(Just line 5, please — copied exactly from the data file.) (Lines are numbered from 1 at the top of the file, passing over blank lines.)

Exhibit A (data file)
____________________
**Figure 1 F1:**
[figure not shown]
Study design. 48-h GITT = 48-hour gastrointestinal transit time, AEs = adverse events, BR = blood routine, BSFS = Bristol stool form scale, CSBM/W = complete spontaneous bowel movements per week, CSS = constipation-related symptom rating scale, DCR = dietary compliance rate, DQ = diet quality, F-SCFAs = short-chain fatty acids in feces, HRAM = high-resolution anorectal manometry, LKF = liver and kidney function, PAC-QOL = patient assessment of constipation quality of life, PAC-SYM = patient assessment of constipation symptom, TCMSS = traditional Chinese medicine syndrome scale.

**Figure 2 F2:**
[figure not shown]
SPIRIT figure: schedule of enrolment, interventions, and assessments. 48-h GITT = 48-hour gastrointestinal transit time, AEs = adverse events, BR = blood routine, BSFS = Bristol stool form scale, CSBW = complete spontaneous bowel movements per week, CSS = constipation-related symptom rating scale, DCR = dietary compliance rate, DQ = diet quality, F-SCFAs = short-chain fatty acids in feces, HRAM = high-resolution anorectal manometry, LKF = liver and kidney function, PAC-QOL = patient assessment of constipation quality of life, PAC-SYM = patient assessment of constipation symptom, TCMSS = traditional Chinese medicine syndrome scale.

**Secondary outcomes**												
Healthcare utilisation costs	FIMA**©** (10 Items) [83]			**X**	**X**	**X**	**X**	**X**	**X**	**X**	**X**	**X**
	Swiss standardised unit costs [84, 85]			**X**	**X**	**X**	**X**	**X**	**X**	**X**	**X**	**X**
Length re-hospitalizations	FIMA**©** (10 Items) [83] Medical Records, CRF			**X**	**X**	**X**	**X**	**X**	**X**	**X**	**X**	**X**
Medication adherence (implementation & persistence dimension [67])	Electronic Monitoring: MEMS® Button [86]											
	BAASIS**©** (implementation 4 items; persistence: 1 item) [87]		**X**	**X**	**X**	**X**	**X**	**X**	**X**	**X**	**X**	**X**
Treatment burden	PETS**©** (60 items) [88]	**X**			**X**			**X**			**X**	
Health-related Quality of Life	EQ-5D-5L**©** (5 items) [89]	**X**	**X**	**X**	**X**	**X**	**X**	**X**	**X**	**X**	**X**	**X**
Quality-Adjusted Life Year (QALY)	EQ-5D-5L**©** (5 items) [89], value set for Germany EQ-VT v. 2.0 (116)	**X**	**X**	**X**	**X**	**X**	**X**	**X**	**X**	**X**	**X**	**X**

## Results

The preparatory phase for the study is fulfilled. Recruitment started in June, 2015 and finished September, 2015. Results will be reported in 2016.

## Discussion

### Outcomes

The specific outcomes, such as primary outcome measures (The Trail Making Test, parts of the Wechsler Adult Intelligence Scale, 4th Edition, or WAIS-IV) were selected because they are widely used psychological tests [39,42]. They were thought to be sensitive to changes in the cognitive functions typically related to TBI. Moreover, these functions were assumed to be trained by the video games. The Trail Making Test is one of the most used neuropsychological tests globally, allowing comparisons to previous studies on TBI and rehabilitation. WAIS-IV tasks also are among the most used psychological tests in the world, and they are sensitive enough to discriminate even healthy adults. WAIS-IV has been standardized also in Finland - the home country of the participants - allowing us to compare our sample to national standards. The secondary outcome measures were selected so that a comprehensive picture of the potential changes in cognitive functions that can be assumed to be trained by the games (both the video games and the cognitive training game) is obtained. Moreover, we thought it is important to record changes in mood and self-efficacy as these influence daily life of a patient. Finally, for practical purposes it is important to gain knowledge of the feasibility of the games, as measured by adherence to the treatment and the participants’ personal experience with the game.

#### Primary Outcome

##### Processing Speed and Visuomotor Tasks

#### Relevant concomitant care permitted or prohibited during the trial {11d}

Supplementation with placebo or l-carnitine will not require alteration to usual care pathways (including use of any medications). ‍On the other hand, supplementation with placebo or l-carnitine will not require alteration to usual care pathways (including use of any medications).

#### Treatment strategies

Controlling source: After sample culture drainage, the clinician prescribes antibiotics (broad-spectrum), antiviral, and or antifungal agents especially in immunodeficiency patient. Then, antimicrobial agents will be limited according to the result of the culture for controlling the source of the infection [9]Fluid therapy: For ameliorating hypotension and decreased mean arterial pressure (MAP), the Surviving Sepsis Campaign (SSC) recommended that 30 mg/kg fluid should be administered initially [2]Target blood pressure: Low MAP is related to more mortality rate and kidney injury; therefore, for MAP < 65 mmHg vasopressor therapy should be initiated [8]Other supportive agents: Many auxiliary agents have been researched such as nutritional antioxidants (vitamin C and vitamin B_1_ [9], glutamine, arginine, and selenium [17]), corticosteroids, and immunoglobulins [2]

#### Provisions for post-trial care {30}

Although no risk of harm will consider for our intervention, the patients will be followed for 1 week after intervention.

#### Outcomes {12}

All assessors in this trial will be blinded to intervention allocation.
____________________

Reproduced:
[figure not shown]